Ronen’s role was working in the special cases team, investigating the whereabouts of several dozen people whose cases had something unclear in them. There were reports that someone was alive even after they had been confirmed dead, conflicting reports of kidnappings, and reports of four people with the same name, two of whom were said to have died and two of whom were said to be alive.

The organization chose to work on behalf of all missing persons, even those whose fates were not immediately clear. Ronen cites the example of the Brodetz family, for whom the organization had only unconfirmed reports of their kidnapping. The Hostages and Missing Families Forum fought for them to be listed as hostages, and ultimately the two parents and three children were released in the November prisoner exchange agreement.

The Brodetz family (Photo: Schneider Medical Center)
The Brodetz family (Photo: Schneider Medical Center)

In the first weeks of the war, Ronen was working at the organization from morning until night.

"Families turned to us who no one had spoken to for two weeks. A family of a boy who went to Nova, and no one told them what happened to him. They knew we were in operation, and they came. We could only use pieces of information that they brought to advance the investigation. Sometimes we found out that their relative was murdered, but we weren't authorized to tell them, so we had to hide what we knew. It was heartbreaking."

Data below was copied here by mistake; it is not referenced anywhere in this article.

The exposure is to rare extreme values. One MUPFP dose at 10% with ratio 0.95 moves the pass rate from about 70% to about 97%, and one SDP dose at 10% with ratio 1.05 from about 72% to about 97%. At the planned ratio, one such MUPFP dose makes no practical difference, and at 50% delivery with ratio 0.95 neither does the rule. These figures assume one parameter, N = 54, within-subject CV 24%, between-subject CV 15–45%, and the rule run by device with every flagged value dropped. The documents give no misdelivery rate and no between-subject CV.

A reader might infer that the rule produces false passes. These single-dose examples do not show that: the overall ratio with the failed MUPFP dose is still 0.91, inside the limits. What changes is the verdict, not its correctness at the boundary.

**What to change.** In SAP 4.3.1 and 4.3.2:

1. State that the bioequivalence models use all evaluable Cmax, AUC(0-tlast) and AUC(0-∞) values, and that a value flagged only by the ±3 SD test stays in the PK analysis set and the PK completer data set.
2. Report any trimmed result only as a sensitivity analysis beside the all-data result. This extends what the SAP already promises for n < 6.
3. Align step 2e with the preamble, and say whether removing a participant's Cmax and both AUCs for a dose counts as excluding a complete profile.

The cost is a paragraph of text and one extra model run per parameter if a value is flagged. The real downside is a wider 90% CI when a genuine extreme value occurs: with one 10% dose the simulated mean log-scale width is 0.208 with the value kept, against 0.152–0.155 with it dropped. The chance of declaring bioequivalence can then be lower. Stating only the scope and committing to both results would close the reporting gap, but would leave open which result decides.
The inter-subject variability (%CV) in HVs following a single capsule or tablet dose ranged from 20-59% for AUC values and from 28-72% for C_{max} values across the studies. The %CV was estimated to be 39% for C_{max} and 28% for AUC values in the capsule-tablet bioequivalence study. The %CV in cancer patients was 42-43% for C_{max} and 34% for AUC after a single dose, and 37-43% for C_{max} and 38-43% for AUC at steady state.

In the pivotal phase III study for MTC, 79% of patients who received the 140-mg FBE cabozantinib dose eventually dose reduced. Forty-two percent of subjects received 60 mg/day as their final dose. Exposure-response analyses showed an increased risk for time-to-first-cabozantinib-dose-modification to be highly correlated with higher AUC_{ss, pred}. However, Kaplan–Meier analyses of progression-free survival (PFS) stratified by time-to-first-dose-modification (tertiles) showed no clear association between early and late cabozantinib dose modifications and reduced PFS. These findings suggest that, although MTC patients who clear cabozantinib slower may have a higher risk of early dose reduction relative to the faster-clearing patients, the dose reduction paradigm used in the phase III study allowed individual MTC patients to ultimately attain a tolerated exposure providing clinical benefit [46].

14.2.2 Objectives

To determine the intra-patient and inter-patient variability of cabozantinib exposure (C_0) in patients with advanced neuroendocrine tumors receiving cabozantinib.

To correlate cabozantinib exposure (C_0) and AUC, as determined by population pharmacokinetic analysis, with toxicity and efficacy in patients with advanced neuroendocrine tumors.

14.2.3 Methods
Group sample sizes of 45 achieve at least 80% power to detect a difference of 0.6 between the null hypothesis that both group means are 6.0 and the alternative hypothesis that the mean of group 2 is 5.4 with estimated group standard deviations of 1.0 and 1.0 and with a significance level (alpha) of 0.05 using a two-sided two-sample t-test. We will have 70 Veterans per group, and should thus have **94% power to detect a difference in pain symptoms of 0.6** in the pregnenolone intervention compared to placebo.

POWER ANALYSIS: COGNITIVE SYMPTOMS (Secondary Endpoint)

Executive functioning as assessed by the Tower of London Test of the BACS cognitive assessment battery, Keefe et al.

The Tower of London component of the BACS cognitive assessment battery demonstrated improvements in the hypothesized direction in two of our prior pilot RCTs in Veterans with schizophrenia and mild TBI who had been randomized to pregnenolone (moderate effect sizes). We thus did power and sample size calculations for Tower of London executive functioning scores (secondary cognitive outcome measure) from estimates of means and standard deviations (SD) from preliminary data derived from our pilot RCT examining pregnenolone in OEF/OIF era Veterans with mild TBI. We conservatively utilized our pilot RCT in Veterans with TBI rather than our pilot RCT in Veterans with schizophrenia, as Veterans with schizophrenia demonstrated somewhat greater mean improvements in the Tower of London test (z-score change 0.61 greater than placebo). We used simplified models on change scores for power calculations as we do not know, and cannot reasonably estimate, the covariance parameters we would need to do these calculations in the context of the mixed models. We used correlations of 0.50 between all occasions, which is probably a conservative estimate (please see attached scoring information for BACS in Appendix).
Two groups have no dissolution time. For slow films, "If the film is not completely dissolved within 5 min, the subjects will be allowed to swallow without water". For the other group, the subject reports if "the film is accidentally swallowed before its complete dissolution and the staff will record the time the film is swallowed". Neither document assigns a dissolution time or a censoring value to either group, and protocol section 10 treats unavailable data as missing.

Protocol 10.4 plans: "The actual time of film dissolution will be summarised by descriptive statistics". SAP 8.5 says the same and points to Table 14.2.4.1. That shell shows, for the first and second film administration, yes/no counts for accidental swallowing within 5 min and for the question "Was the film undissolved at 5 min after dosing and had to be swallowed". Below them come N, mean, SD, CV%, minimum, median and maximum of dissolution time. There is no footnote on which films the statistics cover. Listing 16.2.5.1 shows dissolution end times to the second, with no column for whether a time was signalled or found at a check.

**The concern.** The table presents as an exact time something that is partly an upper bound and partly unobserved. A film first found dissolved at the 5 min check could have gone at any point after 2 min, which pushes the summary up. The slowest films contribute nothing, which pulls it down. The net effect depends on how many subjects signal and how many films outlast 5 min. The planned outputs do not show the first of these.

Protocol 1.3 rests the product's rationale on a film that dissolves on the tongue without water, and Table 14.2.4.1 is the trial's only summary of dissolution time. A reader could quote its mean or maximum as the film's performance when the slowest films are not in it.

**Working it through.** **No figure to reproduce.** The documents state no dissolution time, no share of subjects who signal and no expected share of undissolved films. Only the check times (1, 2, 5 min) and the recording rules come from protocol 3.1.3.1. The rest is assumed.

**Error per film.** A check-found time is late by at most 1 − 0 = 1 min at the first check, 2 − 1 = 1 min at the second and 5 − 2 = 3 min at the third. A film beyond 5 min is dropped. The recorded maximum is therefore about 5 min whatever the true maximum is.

Alongside his work with the Forum, Ronen demonstrated with the families of the hostages in front of the government offices in Tel Aviv.

"It was most important to me to be there with the people whose relatives were abducted or missing. I realized that physical presence is everything. You don't have to say anything. There is nothing to say. What will you say? No need to shout. You can have a megaphone or a drum and make noise, or you can just be there. It does everything."